The Suzuki DR650SE and Kawasaki KLR 650 make good long-distance touring bikes for dirt roads, but are just too heavy for the dirt I plan to ride. Kawasaki also made the much more dirt-oriented KLX650 from 1993-1996 in kick- and electric-start versions, but sold about 12 of them and then stopped. People who have them say they are great bikes, but the newest one is now 15 years old and there is virtually no aftermarket support.

The Honda XR650L is lighter and more off-road oriented. It differs from the DR650 and KLR650 in the range of aftermarket support available to put it on a diet and make more power, but I didn't really want to take on that magnitude of re-engineering. Photo courtesy American Honda Motor Co., Inc.

Also, motorcycles are as much about emotion as function and none of the last three bikes are really sexy to look at. Generally reliable and affordable, certainly, but when you get up close, you don't think high performance machinery.

 


The Suzuki DR-Z400S is extremely popular and lighter than the other bikes mentioned. However, it still weighs as much as some machines with larger engines, without making the power. Photo courtesy American Suzuki


Aprilias, Husabergs and other exotics have ardent if microscopic followings, but they just feel too far removed from the KISS principle.

That process of elimination leaves just one choice: the Husqvarna TE610. In case you know the Husqvarna brand only by its chain saws or sewing machines, add "On Any Sunday" to your Netflix queue ASAP. After a ten-year-old Jeff Ward wheelies through the opening, much of the movie consists of Malcolm Smith kicking butt in the dirt on Husqvarnas. His friend Steve McQueen often tags along and puts in a not-too-shabby showing of his own.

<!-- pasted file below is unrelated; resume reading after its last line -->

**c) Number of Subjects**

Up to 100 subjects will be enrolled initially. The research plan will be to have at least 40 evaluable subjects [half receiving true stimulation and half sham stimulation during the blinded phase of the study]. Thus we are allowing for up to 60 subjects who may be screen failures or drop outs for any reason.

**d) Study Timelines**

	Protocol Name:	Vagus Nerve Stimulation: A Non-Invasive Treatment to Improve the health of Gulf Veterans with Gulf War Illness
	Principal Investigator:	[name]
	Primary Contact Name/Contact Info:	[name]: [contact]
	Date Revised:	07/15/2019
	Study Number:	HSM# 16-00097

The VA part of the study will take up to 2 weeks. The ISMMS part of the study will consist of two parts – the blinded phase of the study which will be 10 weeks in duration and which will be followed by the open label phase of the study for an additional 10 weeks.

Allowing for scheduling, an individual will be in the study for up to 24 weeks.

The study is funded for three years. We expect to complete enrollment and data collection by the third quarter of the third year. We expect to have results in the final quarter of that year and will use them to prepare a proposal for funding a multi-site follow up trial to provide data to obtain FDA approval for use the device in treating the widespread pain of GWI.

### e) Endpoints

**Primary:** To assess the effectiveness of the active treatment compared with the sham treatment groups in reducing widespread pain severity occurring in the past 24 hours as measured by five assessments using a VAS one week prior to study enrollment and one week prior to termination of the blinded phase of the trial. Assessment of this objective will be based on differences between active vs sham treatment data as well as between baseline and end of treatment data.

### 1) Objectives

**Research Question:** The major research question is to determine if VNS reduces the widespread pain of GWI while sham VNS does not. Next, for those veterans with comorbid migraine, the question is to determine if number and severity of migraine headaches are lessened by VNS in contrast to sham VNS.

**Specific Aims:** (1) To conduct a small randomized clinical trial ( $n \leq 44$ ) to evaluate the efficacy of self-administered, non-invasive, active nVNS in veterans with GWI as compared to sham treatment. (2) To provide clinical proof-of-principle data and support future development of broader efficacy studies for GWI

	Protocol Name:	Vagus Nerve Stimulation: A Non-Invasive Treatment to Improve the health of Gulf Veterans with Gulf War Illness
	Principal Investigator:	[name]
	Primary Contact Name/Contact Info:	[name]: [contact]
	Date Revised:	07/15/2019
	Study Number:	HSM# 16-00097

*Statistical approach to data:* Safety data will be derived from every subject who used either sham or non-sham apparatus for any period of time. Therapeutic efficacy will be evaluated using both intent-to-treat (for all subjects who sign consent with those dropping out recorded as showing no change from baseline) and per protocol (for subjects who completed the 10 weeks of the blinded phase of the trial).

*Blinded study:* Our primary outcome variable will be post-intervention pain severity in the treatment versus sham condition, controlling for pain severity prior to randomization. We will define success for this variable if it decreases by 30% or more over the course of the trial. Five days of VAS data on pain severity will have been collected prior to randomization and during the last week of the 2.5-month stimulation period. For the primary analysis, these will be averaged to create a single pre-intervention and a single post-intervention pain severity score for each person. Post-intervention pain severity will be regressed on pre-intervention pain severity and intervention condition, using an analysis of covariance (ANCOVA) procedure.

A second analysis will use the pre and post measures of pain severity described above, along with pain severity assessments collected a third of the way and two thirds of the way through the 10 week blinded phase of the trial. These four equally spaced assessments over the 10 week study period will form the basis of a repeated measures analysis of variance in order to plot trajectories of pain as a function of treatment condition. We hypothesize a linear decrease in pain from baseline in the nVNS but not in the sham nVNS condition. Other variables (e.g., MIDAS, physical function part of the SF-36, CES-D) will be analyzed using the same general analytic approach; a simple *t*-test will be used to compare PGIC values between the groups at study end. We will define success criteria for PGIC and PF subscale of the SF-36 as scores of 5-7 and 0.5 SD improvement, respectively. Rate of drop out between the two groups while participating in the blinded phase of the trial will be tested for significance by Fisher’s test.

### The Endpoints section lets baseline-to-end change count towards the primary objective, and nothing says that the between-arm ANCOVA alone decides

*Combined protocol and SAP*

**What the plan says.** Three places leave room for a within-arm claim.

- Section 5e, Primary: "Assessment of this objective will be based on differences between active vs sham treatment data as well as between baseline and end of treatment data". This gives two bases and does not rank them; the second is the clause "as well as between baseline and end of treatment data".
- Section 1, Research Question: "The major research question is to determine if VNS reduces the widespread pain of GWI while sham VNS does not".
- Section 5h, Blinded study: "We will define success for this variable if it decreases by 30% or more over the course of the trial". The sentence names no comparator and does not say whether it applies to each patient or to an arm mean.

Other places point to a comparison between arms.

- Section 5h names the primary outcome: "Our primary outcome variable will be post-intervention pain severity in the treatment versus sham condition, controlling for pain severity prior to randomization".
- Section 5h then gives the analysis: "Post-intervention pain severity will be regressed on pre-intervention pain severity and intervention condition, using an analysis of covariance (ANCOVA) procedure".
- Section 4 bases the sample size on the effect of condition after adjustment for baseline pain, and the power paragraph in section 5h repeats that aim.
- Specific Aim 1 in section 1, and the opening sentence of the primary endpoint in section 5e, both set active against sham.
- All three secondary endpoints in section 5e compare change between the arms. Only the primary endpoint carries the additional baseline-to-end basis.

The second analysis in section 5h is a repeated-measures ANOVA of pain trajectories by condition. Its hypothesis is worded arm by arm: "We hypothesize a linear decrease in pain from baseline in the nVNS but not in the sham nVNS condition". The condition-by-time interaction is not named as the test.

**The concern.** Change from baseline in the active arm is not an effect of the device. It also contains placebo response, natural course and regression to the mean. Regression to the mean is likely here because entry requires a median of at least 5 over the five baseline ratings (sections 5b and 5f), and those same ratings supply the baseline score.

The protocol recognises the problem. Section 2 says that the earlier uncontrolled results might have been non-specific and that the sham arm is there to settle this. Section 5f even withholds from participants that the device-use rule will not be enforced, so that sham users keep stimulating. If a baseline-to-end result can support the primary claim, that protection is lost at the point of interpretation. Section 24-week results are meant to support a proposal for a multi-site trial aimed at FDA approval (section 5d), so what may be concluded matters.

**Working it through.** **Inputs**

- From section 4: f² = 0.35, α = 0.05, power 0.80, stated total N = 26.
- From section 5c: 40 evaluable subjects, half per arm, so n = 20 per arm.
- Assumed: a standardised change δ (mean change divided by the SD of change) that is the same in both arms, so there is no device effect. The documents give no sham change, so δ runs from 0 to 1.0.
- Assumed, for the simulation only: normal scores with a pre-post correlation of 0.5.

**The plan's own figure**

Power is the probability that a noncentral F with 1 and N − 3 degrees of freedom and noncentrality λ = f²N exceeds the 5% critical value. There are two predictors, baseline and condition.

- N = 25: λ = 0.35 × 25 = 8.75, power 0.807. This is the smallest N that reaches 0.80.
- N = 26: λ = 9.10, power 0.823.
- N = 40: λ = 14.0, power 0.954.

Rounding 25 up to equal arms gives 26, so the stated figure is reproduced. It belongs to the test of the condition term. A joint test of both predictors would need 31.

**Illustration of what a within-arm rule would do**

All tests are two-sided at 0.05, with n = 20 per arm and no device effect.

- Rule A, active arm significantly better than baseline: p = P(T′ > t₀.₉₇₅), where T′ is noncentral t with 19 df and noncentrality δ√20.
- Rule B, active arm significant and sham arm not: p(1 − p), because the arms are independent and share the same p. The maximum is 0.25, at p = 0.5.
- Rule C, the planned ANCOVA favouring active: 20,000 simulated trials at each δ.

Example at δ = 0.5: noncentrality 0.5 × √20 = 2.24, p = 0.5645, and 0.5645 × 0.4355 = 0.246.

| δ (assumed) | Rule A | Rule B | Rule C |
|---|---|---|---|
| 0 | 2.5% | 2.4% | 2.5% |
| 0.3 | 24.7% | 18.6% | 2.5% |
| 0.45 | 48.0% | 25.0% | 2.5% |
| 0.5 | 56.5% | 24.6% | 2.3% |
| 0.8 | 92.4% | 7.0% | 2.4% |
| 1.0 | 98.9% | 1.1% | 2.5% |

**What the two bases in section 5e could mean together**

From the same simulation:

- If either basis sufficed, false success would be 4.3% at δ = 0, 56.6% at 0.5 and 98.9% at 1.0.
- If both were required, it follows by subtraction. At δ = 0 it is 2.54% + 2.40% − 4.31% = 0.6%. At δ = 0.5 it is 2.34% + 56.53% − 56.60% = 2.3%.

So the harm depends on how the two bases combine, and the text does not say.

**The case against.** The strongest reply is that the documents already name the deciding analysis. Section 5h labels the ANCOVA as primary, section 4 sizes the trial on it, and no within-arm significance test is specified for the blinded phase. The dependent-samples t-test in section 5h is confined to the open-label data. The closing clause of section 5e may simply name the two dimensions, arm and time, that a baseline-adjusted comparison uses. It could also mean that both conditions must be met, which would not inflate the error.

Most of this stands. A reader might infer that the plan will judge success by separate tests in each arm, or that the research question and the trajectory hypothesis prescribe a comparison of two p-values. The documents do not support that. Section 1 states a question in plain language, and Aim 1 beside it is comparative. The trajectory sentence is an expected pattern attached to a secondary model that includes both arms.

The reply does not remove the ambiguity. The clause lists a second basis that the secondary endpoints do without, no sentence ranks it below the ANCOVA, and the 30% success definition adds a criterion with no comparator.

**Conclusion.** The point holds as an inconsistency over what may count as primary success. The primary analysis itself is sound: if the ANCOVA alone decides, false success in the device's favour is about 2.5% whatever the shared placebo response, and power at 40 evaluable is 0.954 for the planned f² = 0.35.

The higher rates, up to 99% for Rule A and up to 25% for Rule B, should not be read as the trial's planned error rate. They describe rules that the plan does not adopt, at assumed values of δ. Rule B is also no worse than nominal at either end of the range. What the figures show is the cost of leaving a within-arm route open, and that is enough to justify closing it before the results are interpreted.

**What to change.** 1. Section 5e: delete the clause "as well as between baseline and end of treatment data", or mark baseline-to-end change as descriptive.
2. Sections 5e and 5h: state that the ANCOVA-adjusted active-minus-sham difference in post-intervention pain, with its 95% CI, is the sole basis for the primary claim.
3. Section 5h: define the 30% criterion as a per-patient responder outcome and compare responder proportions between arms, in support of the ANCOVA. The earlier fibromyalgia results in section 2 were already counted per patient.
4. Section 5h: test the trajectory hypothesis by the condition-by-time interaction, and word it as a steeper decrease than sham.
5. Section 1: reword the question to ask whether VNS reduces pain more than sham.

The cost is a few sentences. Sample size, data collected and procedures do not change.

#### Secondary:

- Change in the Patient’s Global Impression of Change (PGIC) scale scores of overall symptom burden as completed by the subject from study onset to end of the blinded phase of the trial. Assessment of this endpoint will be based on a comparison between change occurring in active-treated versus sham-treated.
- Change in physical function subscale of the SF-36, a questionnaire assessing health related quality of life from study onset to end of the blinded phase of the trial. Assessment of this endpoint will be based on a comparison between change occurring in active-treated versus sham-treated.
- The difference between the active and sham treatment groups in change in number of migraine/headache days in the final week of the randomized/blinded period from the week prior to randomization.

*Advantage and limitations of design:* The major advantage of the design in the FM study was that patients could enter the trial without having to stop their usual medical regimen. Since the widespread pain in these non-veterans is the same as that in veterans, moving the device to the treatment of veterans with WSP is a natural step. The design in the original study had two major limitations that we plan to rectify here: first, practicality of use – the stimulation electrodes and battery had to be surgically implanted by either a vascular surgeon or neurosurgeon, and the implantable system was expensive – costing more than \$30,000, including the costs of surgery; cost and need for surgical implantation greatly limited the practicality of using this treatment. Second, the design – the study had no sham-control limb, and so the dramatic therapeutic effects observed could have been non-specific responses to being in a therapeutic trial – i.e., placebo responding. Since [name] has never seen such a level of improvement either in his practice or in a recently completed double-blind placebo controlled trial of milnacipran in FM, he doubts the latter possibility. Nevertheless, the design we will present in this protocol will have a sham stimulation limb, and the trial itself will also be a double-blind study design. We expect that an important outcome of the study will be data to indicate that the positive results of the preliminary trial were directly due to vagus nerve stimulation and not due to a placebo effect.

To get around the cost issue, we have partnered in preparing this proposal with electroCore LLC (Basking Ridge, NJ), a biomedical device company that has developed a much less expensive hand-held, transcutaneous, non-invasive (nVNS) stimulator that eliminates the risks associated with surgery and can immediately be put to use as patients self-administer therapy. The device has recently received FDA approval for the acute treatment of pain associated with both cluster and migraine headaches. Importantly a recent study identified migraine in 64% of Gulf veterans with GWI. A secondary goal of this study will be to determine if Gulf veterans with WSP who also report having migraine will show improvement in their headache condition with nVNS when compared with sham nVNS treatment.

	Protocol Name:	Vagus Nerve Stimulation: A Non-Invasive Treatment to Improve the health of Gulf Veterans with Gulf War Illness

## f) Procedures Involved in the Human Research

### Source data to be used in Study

The Swedish company sold its motorcycle business to Cagiva in 1987, which in turn sold it to BMW in 2007, which opened a new headquarters for Husqvarna in Varese in 2009. At this year's motorcycle shows, BMW management has declared its plan to do with Husky what it did with MINI: make it cool.

 


Project Husky hasn't seen much dirt yet, because it still doesn't have armor installed and is just too clean to beat up without it. Even though it's five years old, we've been shaking it down and finishing break-in miles.
 

Though the design roots of the TE610's engine and tubular chromoly backbone frame go back well into the 1990s, for most purposes, TE610 production can be considered to start in 2006. That's when the TE and its supermotard sister, the SM610, were launched in the U.S. market with a substantial makeover, including fresh styling and a catalytic converter to meet emissions requirements. The 2006 TE610 is officially 308 lb, ready to ride but without fuel, which is close to what an XR650R would likely weigh with electric start and dual-sport equipment.

The Husky 610 engine was designed before the Yamaha YZ400F started winning races and every product team entrusted with a new four-stroke dirt bike decided that just because they can compete with two-strokes, they should. Comparing their specific outputs to that of, say, an AP1 S2000, it's not just the power per cc that challenges the new-generation four strokes. I believe it's a combination of typically much greater duty cycle and the lightening required to achieve the power to weight ratio of the engine itself that makes them maintenance pigs.

In contrast, the Husky is big and understressed, and carries plenty of oil. It's 576cc and about 52hp stock – as a four-cylinder, it would be a 208-hp 2.3L. As a result, it can travel a useful distance between oil changes and valve adjustments.

The TE610's fuel tank holds a little less than 3.5 gallons, which is better than most dirt bikes even with aftermarket "desert tanks", if less than most touring bikes. There are aftermarket options for 5 and 6.6 gallons. The Husky has a wide-ratio, six-speed transmission that lets it go slow enough for careful trail riding in first, but also cruise comfortably at 80mph and easily top 100. It has a Brembo-supplied brake system that feels a lot better than some other dirt bike brakes. The forks are modern, 45mm upside-down units from Marzocchi giving 300mm of travel, and the shock is from Sachs, with 320mm wheel travel.